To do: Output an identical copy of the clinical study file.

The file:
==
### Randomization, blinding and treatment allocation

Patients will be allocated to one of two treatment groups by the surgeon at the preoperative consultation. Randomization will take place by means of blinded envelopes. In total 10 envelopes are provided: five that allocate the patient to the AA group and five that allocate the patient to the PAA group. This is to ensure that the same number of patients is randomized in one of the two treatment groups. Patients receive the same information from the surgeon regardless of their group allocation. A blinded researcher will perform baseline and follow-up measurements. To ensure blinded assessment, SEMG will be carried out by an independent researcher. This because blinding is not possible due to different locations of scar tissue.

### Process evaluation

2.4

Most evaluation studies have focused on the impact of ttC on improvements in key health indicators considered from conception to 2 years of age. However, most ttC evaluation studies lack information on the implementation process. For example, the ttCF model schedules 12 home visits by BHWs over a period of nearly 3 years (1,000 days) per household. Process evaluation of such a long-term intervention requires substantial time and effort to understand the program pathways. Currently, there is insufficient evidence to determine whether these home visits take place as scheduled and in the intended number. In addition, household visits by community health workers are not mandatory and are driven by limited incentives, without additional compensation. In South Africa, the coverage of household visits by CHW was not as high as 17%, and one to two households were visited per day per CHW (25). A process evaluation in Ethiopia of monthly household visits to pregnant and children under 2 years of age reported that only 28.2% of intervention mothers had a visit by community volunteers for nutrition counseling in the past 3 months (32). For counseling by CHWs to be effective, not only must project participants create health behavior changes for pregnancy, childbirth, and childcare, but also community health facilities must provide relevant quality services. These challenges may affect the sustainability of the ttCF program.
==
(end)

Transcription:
### Randomization, blinding and treatment allocation

Patients will be allocated to one of two treatment groups by the surgeon at the preoperative consultation. Randomization will take place by means of blinded envelopes. In total 10 envelopes are provided: five that allocate the patient to the AA group and five that allocate the patient to the PAA group. This is to ensure that the same number of patients is randomized in one of the two treatment groups. Patients receive the same information from the surgeon regardless of their group allocation. A blinded researcher will perform baseline and follow-up measurements. To ensure blinded assessment, SEMG will be carried out by an independent researcher. This because blinding is not possible due to different locations of scar tissue.

### Process evaluation

2.4

Most evaluation studies have focused on the impact of ttC on improvements in key health indicators considered from conception to 2 years of age. However, most ttC evaluation studies lack information on the implementation process. For example, the ttCF model schedules 12 home visits by BHWs over a period of nearly 3 years (1,000 days) per household. Process evaluation of such a long-term intervention requires substantial time and effort to understand the program pathways. Currently, there is insufficient evidence to determine whether these home visits take place as scheduled and in the intended number. In addition, household visits by community health workers are not mandatory and are driven by limited incentives, without additional compensation. In South Africa, the coverage of household visits by CHW was not as high as 17%, and one to two households were visited per day per CHW (25). A process evaluation in Ethiopia of monthly household visits to pregnant and children under 2 years of age reported that only 28.2% of intervention mothers had a visit by community volunteers for nutrition counseling in the past 3 months (32). For counseling by CHWs to be effective, not only must project participants create health behavior changes for pregnancy, childbirth, and childcare, but also community health facilities must provide relevant quality services. These challenges may affect the sustainability of the ttCF program.